Half a Meg is NOT broadband, its just an always-on, slightly-faster, modem (unless you're with TalkTalk in which case it's not even always-on). I challenge you to watch even a low-res YouTube clip on just half a Meg - I never managed it.
Broadband BEGINS at 2 Meg (and it always has). At that point, a single user (only) can probably use iPlayer in real-time, or watch a video clip on the BBC web-site without it stuttering too badly.
So, what they're really saying is that Cardiff, and one or two Labour marginals, will be offered FTTP whilst most of the rest of the country might get FTTC. But no mention of the alluminised string used to connect the cabinet to the premesis over the final mile.
By the time they finish the roll-out (and with no competition from Fujitsu I doubt they'll worry about the 2015 deadline) I'm sure that FTTC will be as up-to-date as a bakelite telephone.
I also had an early Britannica CD-ROM (late 1990's I think), I seem to recall it was so bad that it made Encarta (RIP) look good.
It was also chronically unstable (did it use Internet Explorer as its rendering engine?)
Mind you, the OED on CD looks little better, and is just as unupgradable. Erudition, it would appear, does not confer an ability in UI design, s/w design, or customer focus
"Because nothing says long term business like a bricks and mortar electronics retailer?"
Depends whose success you're talking about.
I'm sure that there are many successful on-line retailers that depend on peoples' ability to inspect the goods in Comet/Currys prior to making an on-line purchase.
Or do you prefer to buy your TVs without ever seeing one (or a close equivalent)?
>> Brilliant marketing point there: Windows Phone - for the old and half-blind!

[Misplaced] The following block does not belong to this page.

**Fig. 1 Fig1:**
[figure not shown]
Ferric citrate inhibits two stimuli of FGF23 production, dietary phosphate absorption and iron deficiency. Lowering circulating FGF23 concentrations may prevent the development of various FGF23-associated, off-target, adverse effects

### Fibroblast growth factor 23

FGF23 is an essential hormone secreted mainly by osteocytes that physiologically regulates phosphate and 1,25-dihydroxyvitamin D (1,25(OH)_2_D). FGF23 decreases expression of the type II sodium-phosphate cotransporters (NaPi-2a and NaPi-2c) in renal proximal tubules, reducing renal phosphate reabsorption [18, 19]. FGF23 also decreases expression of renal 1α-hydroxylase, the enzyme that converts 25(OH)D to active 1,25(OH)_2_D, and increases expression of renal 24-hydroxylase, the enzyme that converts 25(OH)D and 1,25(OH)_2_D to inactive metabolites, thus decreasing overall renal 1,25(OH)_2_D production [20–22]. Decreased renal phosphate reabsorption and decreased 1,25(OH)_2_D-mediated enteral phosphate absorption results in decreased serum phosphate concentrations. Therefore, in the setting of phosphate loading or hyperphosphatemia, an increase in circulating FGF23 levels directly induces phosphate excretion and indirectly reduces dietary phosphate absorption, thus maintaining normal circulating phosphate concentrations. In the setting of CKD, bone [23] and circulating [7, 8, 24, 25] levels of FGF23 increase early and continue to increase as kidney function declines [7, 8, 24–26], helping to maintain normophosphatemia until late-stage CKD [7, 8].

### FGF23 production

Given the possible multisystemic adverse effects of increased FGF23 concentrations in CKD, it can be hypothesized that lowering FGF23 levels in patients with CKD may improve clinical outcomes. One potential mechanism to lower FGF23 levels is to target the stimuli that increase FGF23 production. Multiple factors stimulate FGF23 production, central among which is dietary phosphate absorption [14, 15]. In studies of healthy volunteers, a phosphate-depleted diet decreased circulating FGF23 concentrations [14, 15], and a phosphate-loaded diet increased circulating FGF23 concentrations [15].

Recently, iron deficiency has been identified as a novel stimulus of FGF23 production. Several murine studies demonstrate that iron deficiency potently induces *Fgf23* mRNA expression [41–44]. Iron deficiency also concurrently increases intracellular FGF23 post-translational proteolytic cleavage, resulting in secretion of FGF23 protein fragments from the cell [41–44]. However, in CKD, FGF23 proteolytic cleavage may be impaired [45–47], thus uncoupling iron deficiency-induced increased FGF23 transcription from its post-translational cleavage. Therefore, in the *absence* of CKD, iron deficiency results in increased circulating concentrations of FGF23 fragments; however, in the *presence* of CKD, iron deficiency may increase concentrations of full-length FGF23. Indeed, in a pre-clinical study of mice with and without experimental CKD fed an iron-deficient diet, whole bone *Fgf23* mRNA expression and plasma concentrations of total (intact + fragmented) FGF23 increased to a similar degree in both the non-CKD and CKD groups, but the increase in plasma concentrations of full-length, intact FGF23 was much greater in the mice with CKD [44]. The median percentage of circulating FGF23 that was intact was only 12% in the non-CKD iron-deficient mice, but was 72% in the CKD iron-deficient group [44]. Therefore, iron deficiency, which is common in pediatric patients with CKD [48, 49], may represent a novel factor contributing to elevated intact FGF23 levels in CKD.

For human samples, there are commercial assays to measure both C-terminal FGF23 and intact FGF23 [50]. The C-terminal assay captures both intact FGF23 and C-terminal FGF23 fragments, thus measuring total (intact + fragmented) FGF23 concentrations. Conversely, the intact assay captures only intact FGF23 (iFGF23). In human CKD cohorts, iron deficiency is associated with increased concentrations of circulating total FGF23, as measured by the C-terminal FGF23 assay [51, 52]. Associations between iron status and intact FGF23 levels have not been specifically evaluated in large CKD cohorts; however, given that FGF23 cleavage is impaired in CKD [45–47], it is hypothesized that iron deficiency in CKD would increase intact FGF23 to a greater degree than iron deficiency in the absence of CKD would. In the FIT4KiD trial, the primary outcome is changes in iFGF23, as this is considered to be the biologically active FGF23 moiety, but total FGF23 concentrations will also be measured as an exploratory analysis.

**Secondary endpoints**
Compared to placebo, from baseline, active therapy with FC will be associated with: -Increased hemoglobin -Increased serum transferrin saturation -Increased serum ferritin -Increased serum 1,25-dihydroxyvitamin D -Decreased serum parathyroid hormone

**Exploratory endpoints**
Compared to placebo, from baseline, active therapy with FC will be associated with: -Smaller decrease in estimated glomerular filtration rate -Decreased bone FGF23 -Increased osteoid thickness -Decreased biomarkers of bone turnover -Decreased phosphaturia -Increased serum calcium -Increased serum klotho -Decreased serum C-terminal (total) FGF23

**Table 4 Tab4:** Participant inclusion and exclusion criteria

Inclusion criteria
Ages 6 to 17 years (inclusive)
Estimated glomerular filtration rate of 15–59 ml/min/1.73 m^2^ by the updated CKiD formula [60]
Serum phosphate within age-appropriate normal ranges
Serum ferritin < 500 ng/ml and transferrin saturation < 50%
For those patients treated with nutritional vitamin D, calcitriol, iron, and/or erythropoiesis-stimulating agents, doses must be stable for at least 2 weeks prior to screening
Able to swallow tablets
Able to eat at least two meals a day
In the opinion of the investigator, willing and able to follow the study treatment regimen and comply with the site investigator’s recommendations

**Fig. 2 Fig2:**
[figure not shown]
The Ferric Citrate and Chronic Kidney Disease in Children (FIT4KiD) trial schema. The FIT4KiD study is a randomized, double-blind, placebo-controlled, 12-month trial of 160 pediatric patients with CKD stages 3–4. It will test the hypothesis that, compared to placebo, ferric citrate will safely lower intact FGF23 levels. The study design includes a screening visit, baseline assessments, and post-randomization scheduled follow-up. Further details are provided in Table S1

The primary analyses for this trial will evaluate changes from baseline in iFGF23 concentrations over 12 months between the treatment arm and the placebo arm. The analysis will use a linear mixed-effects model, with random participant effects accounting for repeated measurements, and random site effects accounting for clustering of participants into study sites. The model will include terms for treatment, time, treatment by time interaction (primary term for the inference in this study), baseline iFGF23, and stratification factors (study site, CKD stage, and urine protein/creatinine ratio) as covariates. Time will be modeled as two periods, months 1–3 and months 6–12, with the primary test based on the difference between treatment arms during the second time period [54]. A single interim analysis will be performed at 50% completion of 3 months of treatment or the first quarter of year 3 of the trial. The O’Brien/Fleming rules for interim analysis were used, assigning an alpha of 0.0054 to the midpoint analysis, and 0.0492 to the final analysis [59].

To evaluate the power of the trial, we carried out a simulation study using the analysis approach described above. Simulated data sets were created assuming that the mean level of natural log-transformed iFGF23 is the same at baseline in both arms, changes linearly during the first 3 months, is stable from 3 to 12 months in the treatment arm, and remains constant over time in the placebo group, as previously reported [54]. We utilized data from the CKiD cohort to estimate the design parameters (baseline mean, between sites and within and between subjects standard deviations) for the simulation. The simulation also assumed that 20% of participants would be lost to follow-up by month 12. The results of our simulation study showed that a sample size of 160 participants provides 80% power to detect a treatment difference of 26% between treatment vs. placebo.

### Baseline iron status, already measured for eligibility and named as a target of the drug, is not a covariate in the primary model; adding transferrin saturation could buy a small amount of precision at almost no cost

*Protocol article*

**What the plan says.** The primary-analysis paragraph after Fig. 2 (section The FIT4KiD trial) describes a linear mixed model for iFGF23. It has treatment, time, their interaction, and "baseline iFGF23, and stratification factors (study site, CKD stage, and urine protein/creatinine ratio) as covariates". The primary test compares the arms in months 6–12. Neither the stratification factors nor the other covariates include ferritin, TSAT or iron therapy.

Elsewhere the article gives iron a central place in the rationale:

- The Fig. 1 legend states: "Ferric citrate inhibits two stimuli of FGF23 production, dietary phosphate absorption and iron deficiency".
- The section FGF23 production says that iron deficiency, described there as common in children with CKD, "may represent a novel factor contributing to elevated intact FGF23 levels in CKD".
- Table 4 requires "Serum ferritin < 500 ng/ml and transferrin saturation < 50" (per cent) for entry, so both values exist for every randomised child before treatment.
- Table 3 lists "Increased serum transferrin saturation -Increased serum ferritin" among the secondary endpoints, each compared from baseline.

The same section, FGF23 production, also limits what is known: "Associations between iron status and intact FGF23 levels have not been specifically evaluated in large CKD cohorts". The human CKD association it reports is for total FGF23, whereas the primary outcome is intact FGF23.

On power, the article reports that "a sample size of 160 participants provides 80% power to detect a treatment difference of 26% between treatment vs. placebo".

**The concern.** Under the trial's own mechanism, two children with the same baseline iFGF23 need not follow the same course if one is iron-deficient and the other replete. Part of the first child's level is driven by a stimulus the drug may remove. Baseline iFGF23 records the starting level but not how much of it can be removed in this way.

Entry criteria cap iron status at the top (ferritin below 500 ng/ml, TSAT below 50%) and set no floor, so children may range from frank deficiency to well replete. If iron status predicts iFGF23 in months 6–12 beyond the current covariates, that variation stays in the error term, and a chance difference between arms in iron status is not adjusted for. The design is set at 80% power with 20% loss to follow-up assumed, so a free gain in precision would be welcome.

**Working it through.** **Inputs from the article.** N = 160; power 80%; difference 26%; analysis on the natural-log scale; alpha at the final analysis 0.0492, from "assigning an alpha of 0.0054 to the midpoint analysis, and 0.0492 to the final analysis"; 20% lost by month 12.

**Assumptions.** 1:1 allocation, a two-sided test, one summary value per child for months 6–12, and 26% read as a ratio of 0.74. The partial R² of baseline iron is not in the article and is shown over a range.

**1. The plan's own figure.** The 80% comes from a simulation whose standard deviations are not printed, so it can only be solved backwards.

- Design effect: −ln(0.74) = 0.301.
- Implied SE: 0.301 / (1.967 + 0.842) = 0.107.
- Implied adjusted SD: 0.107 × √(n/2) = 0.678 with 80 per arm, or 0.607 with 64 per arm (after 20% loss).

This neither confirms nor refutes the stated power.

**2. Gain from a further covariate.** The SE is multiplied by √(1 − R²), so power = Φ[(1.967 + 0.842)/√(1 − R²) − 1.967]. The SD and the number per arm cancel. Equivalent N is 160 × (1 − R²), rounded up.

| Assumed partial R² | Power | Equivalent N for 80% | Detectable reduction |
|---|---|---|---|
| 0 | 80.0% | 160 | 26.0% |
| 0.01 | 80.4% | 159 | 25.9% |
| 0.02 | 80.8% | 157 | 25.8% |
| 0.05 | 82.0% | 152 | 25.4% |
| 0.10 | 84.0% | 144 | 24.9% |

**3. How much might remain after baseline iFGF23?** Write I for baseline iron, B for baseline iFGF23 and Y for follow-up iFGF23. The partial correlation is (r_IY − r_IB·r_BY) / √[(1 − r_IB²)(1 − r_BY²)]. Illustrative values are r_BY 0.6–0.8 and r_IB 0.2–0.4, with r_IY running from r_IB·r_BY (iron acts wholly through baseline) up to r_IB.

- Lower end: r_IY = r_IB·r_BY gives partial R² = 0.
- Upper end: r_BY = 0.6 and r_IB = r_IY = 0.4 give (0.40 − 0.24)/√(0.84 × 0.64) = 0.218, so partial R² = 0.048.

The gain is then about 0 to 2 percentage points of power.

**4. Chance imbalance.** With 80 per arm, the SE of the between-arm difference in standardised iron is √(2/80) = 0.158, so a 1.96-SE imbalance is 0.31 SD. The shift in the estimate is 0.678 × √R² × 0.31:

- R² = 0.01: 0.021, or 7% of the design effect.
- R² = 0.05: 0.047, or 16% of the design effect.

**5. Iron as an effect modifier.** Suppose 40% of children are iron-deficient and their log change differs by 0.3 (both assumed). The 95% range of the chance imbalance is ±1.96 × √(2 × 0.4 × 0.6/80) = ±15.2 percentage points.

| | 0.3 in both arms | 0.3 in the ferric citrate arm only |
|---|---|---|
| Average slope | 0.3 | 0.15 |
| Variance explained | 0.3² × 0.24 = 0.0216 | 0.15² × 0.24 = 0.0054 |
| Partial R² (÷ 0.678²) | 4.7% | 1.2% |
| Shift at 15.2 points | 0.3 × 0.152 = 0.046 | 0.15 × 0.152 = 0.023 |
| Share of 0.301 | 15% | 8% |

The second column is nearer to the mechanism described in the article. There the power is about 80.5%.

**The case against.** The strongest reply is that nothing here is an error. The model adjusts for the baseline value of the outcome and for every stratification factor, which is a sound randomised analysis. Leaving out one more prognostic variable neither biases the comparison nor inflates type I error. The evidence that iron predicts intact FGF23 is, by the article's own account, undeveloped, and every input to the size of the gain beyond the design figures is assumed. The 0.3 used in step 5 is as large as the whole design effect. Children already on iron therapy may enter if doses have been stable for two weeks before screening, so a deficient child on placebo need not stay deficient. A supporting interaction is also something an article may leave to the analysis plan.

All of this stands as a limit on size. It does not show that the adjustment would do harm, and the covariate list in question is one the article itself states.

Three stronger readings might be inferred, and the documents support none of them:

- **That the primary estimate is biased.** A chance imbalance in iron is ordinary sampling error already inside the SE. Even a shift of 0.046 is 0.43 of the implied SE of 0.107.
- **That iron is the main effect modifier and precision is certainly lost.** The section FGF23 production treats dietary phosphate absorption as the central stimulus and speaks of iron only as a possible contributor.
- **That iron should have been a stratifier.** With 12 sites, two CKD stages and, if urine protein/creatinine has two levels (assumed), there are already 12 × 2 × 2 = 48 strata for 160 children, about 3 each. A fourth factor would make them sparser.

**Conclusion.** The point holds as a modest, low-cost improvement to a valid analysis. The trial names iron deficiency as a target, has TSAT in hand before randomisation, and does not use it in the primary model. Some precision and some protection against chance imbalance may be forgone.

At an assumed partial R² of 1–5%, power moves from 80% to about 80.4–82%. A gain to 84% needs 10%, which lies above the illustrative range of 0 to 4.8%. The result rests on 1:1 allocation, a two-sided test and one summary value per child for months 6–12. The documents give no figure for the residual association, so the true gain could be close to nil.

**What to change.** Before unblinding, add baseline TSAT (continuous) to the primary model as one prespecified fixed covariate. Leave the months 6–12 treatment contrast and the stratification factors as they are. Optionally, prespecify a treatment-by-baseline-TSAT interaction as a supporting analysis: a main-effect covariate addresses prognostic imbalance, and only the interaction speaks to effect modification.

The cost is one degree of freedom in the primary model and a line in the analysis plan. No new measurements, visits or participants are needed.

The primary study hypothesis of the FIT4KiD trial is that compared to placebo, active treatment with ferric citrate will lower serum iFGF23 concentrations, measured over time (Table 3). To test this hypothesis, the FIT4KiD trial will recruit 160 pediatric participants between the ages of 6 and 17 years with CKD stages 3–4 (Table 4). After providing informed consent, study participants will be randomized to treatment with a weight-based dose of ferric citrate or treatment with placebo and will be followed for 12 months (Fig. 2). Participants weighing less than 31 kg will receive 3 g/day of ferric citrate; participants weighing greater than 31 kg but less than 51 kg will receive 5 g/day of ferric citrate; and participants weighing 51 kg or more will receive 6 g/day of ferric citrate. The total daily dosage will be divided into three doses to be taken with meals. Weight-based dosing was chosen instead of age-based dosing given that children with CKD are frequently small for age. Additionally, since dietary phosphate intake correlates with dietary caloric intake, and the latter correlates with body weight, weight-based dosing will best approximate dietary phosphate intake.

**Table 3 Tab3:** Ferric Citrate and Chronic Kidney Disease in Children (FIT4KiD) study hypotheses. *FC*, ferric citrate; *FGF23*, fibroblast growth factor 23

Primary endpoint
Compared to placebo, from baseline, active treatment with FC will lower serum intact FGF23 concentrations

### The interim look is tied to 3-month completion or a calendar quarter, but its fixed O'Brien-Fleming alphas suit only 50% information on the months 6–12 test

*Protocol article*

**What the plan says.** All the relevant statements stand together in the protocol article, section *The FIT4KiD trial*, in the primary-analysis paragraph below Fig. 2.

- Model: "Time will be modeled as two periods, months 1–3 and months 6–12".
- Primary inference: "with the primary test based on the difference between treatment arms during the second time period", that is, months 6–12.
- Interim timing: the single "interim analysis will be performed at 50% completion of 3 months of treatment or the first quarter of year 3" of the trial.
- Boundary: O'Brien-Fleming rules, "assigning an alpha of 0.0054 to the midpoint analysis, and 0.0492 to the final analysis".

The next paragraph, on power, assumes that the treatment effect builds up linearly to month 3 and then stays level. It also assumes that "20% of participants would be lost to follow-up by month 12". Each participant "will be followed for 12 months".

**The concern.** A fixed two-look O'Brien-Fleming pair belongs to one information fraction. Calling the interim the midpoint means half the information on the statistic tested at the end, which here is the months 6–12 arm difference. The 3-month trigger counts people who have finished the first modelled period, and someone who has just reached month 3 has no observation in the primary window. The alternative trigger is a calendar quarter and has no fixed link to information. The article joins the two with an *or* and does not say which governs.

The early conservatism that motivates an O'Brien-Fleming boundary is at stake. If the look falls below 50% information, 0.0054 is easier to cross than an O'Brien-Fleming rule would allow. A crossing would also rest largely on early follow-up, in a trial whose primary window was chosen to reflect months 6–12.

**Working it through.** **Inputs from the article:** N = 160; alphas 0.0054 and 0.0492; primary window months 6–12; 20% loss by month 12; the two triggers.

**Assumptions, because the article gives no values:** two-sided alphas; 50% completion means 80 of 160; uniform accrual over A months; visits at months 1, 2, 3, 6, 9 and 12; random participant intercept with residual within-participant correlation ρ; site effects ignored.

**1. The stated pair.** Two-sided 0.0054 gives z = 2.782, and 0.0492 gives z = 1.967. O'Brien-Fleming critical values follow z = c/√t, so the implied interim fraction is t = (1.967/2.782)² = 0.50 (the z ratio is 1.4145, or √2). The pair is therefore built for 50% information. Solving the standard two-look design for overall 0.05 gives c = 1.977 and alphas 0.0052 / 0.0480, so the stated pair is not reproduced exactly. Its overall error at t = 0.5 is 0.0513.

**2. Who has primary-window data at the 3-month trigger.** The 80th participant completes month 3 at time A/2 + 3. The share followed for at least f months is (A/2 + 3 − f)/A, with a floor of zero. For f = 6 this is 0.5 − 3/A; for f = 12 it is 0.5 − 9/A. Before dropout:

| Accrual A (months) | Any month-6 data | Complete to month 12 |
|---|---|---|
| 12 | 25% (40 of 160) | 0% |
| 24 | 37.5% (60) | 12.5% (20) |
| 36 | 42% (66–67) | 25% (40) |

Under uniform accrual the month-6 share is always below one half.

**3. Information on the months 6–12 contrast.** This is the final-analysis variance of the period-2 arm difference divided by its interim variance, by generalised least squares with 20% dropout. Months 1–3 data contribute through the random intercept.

Agreed, the problem is how to dress it up such that people can buy your products without being seen to admit that they're old-n-grey. This is Doro's problem.
Ever since the 2-line-LCD display became old-fashioned, I've failed to find an affordable phone I can read - they all have such noisy graphics as backgrounds (with no mechanism to change them).
> I vote for GrumpyOS, as the new name.
Sorry, Disney's already got that one: Snow White and the dance of the seven mobile phones.
This is, of course, the power of the "Brand".
Once a consumer decides that Apple (or Sony, or whoever) is a "Good Brand", they will stick by that Brand no matter how far behind the curve their products might be, simply because it comes from a "Good Brand".
The "Brand" is however a double edged weapon. Just as it creates loyalty, it can also create hatred.
Consumers may decide that Apple (or Sony, or whoever) is an "Evil Brand". It may take just one act of perceived evil, or an entire company culture, to acquire the "Evil" label, but consumers have long memories and will never buy from "Evil Brand" - no matter how far ahead of the field the products may be - they are still "Evil".
For the sake of posterity, the exisiting OED2 and any future OED3 need to be available hand-scribed onto the finest vellum in stout leather bindings.
Available evidence show that hese will still be readable in 1000 years, whilst any electronic means will be lucky to last 1000 weeks.
By the sounds of things, they should be calling it CTI (Corporate Tools Indoctrination).
Schools are supposed to churn out future employees who already know how to use the tools required by their future employers. It's not about understanding what's inside the box. Besides, taking the lid off to see what's inside is probably a violation of HSE guidelines.
Though, saying that, I know of one school that said "here's a pile of bits, see if you can put them together" - it generated some genuine enthusiasm.
Biting the hand that feeds IT © 1998–2022